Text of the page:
The rebel steamer Havelock, under the command of Captain L. M. Coxetter, ran the blockade into Charleston, S. C. A correspondent of the Mobile Register, gave the following account of her “narrow escape:” “She had run through the blockaders just before day, having left Nassau on the twentieth instant, bringing a most valuable cargo. After crossing the bar, however, she ran ashore on Drunken Dick Shoals, and it was feared the enemy's gunboats would run in and endeavor to capture her, which might have been done at the time had they had pluck enough to have attempted it. The confederate States rams Chicora, Captain Tucker, and Palmetto, Captain Rutledge, immediately got under weigh and went down to offer battle, should the enemy attempt a capture. There was evidently great commotion among the fleet, who could be seen rapidly signalizing each other. The battery was crowded by spectators watching events, and eagerly looking for some demonstrations on the part of the Federals, as our rams glided down to the scene of action. The British steamer Petrel, which had  been delayed in rendering assistance to the French steamer Renaudin, which had just gotten off, was now seen going out at this time, passing Sullivan's Island. Numerous sail-boats and barges were seen running down the bay, adding to the interest of the scene. For a time the greatest interest and excitement prevailed. By the assistance of the high tide, and after throwing overboard some ten heavy slabs of iron and about forty boxes of tin, the Havelock floated off and came safely up to the city, much to the chagrin of the Federals.”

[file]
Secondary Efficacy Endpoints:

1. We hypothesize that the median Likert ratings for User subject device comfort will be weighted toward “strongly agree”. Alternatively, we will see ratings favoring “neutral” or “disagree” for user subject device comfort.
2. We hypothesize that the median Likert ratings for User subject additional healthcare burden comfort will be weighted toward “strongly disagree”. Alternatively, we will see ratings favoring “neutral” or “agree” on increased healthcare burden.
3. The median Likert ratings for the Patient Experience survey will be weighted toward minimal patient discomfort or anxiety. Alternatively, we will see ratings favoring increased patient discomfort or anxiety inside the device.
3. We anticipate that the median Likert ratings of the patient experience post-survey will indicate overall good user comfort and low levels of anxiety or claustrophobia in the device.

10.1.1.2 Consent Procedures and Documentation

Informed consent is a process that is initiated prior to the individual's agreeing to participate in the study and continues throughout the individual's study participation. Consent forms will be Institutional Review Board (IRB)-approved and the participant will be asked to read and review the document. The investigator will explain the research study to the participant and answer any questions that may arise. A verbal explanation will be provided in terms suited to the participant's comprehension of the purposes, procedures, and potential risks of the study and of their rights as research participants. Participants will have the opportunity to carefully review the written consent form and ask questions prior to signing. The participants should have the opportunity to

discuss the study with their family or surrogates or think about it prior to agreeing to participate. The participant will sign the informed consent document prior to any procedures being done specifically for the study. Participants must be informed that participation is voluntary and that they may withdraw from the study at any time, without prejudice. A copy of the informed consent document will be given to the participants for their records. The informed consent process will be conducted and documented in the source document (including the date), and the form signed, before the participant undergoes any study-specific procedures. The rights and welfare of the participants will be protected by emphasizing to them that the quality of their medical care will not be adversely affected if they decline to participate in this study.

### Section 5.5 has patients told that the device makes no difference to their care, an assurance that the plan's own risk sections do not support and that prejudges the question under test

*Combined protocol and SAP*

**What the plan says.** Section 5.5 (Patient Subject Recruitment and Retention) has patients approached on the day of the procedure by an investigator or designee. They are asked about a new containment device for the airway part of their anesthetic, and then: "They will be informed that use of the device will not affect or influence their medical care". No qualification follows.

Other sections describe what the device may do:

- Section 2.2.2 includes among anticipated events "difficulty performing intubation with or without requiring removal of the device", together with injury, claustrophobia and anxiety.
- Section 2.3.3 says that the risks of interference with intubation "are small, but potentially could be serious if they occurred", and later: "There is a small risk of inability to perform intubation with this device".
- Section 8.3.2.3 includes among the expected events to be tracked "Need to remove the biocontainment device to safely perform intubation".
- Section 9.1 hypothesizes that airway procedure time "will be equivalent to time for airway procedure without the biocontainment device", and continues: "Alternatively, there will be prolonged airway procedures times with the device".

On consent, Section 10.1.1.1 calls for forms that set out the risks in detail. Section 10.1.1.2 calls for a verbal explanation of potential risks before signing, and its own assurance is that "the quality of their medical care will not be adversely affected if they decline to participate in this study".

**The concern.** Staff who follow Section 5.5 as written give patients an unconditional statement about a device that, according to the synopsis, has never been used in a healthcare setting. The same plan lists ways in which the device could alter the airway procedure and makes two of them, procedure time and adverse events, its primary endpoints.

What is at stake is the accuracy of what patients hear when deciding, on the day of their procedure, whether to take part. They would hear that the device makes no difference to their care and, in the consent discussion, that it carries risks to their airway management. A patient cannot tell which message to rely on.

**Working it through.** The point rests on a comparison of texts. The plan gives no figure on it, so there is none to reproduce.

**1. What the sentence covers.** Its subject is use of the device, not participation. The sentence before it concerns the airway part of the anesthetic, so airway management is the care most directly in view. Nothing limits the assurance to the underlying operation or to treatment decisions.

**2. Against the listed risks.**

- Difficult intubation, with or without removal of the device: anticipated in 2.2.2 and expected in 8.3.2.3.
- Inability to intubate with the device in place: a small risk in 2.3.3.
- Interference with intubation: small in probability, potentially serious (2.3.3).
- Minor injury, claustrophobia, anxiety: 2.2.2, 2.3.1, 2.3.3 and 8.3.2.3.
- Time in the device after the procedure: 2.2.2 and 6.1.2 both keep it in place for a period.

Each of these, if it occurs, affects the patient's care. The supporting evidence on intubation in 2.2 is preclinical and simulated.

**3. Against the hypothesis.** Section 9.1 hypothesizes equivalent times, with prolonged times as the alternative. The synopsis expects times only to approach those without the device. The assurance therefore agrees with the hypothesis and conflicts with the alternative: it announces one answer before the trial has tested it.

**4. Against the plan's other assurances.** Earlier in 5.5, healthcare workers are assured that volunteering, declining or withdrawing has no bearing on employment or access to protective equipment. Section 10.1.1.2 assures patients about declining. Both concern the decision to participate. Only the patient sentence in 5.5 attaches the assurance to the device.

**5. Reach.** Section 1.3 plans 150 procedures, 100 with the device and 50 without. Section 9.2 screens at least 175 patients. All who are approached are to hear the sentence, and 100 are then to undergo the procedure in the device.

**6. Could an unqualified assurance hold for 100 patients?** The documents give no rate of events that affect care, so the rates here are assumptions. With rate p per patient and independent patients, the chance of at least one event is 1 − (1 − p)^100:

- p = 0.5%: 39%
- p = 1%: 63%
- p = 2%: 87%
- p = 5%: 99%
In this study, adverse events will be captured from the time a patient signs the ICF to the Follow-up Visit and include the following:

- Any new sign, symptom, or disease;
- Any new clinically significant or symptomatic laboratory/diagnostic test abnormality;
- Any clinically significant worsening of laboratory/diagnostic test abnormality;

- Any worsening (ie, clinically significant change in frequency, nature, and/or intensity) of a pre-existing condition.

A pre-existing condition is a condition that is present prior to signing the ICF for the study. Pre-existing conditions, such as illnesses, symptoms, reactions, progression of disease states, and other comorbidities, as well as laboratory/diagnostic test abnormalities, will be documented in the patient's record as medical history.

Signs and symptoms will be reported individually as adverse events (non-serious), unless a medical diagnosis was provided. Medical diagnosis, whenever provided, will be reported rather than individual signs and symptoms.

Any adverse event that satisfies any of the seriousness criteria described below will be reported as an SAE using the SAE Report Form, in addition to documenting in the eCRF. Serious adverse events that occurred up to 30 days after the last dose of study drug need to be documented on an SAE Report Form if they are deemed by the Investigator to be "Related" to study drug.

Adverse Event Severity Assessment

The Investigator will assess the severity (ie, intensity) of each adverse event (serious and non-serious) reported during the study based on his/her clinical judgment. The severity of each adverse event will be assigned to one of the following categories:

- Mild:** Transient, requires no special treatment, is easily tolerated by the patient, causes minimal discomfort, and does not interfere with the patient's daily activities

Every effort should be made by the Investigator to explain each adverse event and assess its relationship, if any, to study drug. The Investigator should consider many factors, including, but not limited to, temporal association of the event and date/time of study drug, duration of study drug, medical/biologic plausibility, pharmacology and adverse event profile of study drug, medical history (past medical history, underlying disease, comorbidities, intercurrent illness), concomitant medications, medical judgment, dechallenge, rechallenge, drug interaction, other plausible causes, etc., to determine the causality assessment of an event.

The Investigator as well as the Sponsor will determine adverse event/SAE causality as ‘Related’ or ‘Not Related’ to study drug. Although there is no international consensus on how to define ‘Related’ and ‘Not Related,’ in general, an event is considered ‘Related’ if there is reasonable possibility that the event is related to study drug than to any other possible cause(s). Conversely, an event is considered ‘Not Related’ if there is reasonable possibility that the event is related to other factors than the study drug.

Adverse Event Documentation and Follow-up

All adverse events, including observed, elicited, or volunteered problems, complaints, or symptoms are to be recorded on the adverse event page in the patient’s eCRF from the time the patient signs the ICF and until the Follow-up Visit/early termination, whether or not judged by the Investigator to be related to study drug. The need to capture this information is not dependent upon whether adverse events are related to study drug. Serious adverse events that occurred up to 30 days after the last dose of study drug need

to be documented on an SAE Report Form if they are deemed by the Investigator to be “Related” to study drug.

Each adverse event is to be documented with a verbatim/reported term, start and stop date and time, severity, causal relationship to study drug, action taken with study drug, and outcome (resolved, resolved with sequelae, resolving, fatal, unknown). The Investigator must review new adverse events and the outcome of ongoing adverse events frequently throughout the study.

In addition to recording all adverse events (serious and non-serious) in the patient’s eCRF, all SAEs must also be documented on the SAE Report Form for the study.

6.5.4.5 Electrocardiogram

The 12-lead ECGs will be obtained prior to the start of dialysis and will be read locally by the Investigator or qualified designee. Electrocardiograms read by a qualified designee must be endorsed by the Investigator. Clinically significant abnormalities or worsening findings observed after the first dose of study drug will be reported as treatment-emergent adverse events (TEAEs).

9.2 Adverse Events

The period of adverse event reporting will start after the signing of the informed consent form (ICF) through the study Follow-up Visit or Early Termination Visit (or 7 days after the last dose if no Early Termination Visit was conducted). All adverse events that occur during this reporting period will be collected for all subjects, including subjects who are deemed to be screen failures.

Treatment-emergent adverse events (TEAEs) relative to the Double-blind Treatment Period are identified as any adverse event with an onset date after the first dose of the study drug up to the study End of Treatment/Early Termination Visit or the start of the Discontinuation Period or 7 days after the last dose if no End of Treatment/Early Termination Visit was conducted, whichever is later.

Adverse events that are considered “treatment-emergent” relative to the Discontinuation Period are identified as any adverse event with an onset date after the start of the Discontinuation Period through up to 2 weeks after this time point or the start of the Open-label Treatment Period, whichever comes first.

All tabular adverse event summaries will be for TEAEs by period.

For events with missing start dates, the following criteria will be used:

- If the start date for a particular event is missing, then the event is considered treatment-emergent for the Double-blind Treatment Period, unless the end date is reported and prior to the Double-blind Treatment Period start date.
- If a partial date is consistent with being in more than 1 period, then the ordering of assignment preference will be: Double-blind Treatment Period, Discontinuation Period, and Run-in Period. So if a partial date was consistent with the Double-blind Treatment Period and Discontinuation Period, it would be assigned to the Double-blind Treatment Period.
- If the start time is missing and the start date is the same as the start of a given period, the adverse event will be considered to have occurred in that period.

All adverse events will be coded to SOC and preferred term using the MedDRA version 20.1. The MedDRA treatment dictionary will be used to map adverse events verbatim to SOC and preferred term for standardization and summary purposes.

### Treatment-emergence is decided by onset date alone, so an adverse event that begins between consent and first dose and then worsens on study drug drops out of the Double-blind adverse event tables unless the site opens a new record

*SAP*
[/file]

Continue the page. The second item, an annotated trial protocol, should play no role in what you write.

Ponchatoula, La., was this day captured, after a brief skirmish with the enemy, by an expeditionary force of National troops, under the command of Colonel Clark.--(Doc. 144.)
The English schooners Mary Jane and Rising Dawn, while attempting to run into Wilmington, N. C., were captured by the gunboats State of Georgia and Mount Vernon.